I began studying atomic physics as an undergraduate in physics at Kansas State University, doing research with C.D. Lin. After graduating with a B.S. in 1993, I continued in atomic physics as a graduate student at the University of Colorado, working with Chris H. Greene in JILA. While at JILA, I worked on a number of problems: the many-body theory of Bose-Einstein condensation, a study of Efimov states in the helium trimer, double photoionization in helium, ultracold atomic collisions, and aspects of the decay of metastable ionic molecules. Upon receiving my Ph.D. in the fall of 1997, I became a postdoctoral fellow at the Institute for Theoretical Atomic and Molecular Physics (ITAMP) at the Harvard-Smithsonian Center for Astrophysics. While there, I also worked on a variety of problems such as three-body recombination in alkali atoms, a reformulation of the HD+ problem, time-dependent wavepacket dynamics in LiF, and spontaneous spatial symmetry breaking in multicomponent atomic Bose-Einstein condensates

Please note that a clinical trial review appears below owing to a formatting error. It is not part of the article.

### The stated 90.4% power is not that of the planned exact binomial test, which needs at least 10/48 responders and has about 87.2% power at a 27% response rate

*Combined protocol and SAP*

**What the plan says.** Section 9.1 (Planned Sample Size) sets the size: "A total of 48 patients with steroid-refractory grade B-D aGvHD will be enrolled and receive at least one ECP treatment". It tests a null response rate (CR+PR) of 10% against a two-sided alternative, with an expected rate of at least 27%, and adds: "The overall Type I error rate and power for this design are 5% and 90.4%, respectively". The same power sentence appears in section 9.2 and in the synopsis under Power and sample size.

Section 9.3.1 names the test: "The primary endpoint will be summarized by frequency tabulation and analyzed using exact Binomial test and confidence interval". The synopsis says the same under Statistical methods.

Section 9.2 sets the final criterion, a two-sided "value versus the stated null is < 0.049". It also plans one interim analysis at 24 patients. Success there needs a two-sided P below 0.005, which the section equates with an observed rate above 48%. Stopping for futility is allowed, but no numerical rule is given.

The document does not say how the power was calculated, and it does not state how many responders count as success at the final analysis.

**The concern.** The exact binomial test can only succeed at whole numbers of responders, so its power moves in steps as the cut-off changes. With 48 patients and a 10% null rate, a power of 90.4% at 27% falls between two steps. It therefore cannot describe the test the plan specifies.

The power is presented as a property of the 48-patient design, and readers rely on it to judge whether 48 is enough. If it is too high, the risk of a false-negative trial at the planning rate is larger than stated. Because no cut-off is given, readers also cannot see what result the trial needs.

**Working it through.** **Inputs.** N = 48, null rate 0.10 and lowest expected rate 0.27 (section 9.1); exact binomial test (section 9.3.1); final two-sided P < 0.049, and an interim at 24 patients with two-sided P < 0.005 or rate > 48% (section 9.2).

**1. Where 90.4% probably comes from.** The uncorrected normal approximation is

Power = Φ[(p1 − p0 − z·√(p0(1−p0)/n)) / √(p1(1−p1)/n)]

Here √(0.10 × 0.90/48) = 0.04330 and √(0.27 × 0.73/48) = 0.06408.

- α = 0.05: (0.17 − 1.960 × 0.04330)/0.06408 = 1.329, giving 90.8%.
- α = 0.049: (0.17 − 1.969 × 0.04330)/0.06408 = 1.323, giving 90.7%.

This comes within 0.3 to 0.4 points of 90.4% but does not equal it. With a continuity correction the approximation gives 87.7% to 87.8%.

In the fall of 1999, I returned to Kansas State University as an assistant professor, and was promoted to associate professor in 2003. My work here focuses on ultracold few-body collisions and interactions of matter with intense lasers.